“To Petropawlowsky, to change these skins for coffee, and rice, and rice,” answered the boy.
“What skins are they?” asked Lucy.
“Bears’—big brown bears that father killed in a cave—and wolves’ and those of the little ermine and sable that we trap. We get much, much for the white ermine and his black tail. Father’s coming in another sledge with, oh! such a big pile. Don’t you hear his dogs yelp? We’ll win the race yet! Ugh! hoo! hoo! ho-o-o-o!—On! on! lazy ones, on, I say! don’t let the old dogs catch the young ones!”
Crack, crack, went the whip; the dogs yelped with eagerness,—they don’t bark, those Northern dogs; the little Kamschatkadale bawled louder and louder, and never saw when Lucy rolled off behind, and was left in the middle of a huge snowdrift, while he flew on with his load.
Here were his father’s dogs overtaking her; and then some one was picking her up. No, it was Don! and here was Mrs. Bunker exclaiming, “Well, if here is not Miss Lucy asleep on Master’s old bearskin!”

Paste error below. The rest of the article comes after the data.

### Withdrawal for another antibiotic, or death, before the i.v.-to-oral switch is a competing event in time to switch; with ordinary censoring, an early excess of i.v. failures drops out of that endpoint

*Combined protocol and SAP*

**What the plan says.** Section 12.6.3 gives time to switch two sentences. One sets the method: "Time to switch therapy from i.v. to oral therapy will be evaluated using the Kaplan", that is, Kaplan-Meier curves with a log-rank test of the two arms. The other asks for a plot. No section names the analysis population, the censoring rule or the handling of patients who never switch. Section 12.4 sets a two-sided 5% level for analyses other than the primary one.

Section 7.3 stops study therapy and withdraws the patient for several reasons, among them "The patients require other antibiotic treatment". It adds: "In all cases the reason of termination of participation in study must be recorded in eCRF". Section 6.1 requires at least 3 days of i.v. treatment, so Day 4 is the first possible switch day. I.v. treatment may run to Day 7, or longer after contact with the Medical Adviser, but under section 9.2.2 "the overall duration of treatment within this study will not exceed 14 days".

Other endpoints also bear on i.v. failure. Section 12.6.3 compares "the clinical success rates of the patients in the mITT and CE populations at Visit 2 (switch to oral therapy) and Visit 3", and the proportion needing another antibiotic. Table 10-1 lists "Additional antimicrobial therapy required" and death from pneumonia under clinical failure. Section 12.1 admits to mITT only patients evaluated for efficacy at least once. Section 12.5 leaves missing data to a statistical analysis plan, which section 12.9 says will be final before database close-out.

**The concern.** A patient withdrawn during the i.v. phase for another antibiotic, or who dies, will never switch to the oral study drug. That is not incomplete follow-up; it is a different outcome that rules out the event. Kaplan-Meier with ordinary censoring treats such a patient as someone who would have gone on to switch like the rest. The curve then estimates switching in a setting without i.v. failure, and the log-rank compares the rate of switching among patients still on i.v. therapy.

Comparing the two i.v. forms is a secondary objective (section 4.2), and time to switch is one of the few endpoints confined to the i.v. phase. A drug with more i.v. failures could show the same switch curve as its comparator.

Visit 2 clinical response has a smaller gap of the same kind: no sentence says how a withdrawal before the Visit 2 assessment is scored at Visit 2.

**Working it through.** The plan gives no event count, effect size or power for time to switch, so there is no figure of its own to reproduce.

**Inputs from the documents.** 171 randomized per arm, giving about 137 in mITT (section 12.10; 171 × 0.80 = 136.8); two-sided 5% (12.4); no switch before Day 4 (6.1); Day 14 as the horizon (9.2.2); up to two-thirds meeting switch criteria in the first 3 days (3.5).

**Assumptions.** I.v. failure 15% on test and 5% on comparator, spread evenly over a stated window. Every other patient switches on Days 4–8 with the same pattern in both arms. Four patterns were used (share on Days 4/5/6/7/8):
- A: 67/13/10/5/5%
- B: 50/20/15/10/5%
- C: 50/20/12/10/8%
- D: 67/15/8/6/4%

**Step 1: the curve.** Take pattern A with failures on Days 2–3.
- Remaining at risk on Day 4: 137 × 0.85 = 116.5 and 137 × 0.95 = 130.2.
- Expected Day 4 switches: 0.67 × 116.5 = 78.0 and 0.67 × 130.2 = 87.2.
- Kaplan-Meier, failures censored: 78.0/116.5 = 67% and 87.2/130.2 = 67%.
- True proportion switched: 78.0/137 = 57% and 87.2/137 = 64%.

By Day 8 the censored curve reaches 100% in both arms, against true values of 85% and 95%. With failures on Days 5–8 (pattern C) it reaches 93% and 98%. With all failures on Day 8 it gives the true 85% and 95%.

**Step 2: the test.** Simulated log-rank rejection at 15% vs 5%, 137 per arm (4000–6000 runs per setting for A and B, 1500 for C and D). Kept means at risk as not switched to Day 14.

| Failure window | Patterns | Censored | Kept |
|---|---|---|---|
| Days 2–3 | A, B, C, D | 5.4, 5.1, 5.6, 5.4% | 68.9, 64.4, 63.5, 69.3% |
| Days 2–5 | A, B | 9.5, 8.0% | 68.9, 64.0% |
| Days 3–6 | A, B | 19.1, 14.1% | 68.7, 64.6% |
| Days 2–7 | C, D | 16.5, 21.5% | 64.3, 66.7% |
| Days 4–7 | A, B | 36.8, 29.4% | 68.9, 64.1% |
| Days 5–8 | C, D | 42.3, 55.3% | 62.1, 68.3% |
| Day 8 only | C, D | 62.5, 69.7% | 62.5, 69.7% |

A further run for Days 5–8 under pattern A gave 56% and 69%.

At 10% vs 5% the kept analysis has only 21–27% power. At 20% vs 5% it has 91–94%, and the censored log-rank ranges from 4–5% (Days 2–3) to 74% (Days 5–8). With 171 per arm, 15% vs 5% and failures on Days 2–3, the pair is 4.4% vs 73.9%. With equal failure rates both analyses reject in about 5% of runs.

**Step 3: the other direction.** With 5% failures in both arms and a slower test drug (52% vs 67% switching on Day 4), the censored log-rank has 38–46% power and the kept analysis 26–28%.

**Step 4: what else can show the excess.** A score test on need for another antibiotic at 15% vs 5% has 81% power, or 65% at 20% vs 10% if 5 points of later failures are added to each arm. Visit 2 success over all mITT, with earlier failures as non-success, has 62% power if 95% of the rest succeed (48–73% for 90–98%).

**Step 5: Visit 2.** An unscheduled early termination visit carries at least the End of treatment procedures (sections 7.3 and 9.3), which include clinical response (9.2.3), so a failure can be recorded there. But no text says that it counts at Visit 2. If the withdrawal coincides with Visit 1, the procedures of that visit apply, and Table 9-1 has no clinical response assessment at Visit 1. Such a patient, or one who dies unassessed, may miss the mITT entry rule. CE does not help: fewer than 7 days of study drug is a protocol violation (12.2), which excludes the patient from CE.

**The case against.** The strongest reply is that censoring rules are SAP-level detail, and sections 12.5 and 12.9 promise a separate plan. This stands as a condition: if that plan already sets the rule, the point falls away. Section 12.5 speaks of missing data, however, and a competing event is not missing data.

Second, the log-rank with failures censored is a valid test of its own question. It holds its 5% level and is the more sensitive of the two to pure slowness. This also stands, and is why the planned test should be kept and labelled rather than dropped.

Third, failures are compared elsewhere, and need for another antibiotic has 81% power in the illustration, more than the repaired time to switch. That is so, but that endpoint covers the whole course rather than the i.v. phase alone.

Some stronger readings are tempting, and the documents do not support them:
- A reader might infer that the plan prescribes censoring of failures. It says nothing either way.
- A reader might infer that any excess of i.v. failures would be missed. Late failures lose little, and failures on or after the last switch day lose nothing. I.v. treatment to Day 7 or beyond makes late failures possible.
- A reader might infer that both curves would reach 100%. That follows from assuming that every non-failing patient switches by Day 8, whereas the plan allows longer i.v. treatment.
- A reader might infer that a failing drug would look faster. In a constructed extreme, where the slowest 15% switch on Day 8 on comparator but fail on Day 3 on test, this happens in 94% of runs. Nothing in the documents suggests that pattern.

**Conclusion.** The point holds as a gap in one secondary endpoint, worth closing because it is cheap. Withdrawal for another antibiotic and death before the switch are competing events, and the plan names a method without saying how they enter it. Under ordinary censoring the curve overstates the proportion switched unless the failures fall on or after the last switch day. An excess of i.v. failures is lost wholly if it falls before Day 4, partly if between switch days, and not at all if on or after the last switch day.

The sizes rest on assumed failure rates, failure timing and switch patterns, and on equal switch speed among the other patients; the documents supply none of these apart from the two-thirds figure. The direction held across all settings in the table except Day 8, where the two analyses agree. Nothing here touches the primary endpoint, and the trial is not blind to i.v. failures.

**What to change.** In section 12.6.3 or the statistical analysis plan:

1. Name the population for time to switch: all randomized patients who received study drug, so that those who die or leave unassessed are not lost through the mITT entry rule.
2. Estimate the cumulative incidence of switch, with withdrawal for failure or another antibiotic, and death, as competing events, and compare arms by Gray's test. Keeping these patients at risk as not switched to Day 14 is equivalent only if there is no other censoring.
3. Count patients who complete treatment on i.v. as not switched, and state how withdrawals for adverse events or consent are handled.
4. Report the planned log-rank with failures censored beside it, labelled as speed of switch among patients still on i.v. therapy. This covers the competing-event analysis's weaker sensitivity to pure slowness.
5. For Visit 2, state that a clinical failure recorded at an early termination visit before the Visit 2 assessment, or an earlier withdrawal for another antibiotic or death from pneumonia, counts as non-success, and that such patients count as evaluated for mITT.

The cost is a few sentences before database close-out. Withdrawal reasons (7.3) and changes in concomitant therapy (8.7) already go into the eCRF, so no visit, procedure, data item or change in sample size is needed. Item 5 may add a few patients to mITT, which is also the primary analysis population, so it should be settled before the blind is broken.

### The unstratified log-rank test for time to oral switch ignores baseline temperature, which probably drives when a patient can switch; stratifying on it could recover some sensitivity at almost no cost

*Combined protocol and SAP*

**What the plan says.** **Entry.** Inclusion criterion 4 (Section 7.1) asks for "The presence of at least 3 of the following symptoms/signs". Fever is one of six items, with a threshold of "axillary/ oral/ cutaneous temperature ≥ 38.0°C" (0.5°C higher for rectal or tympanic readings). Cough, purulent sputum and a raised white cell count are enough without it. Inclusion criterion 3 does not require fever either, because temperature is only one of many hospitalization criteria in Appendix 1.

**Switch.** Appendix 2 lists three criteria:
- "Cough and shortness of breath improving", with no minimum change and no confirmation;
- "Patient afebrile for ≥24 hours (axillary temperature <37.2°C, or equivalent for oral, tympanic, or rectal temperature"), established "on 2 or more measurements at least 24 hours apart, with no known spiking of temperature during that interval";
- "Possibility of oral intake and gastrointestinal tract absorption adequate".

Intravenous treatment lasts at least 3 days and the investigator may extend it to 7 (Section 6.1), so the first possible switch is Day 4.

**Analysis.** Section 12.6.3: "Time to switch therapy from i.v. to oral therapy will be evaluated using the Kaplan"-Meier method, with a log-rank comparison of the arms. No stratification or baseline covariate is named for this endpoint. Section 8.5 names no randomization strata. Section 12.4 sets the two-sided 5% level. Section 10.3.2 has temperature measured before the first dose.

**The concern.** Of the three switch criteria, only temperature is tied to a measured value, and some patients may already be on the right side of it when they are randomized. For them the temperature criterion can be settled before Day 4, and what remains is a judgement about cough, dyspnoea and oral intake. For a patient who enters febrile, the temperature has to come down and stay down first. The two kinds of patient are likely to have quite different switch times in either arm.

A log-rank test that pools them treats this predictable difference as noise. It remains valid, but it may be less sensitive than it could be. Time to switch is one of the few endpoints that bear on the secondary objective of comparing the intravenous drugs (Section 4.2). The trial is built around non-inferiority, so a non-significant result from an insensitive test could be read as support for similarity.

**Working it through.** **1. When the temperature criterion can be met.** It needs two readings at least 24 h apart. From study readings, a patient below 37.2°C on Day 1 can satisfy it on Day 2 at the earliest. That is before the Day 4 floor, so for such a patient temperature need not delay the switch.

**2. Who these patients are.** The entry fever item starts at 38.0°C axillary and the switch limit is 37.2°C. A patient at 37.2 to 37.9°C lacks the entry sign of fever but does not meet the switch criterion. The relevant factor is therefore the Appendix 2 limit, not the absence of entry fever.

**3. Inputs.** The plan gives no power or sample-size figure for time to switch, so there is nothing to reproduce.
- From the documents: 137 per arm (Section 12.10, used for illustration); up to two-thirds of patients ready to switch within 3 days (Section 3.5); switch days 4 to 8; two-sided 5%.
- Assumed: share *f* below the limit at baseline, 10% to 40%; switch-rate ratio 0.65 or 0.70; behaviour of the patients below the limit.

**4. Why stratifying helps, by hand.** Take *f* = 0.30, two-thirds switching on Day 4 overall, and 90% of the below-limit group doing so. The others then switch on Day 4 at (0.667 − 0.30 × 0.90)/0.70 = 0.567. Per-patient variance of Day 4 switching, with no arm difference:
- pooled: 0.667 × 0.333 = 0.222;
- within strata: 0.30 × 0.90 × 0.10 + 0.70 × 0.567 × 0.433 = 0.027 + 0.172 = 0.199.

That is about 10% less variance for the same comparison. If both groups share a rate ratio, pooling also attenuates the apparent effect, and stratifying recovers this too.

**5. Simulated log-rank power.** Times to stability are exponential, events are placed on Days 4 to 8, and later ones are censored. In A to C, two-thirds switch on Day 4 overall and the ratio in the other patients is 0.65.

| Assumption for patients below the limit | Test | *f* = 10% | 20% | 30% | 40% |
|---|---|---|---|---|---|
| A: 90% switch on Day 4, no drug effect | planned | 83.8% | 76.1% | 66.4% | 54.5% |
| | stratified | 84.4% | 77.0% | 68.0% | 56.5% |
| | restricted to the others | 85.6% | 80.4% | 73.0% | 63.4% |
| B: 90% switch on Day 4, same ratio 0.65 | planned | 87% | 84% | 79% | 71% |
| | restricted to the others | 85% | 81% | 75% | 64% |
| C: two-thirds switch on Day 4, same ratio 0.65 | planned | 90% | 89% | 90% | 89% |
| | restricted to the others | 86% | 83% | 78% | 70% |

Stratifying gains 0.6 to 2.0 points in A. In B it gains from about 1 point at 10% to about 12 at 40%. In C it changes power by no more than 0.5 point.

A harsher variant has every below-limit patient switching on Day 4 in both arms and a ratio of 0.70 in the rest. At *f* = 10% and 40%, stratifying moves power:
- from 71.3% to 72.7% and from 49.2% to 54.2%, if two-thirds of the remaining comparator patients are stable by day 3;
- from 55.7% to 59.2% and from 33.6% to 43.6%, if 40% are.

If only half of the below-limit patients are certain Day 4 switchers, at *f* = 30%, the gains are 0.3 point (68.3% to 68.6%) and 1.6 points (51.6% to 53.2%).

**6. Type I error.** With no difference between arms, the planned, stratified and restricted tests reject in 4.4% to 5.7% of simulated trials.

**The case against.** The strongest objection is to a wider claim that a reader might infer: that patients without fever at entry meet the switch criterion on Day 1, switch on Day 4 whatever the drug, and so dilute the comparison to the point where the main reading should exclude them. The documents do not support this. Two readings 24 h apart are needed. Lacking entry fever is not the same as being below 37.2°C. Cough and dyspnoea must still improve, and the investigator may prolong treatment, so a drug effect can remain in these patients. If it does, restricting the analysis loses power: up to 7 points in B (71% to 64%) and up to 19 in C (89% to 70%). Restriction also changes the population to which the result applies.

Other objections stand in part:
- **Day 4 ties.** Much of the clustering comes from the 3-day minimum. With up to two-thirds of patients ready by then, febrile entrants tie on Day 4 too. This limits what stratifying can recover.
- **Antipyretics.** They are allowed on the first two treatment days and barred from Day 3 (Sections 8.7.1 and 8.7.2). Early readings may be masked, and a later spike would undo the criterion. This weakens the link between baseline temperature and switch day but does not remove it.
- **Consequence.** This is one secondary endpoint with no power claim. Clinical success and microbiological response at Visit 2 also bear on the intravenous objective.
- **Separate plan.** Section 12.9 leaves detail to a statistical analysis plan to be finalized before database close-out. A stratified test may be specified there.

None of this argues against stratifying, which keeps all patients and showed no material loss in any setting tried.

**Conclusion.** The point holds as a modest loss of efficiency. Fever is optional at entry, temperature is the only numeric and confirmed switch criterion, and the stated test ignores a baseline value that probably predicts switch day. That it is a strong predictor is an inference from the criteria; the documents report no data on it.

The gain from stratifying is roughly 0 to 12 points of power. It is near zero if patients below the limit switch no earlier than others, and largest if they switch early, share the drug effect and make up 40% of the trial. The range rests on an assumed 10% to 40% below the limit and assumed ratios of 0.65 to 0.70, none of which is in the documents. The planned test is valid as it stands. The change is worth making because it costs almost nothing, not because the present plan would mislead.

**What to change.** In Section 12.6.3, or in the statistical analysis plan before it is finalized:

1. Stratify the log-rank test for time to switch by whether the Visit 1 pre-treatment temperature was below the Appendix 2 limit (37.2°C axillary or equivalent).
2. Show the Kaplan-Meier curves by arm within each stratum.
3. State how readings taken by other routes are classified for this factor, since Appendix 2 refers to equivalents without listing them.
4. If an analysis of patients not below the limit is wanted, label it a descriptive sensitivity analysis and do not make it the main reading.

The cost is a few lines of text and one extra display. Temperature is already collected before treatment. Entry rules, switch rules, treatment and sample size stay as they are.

“What a beautiful long necklace, Mrs. Bunker! May I have it for Lonicera?”
“You may play with it while you are here, Missie, if you’ll take care not to break the string, but it is too curious for you to take home and lose. It is what they call a Turkish rosary; they say it is made of rose-leaves reduced to a paste and squeezed ever so hard together, and that the poor ladies that are shut up in the harems have little or nothing to do but to run them through their fingers.”
“It has a very nice smell,” said Lucy, examining the dark brown beads, which hung loosely on their string, and letting them fall one by one through her hands, till of course that happened which she was hoping for: she woke on a long, low sofa, in the midst of a room all carpet and cushions, in bright colors and gorgeous patterns, curling about with no particular meaning; and with a window of rich brass lattice-work.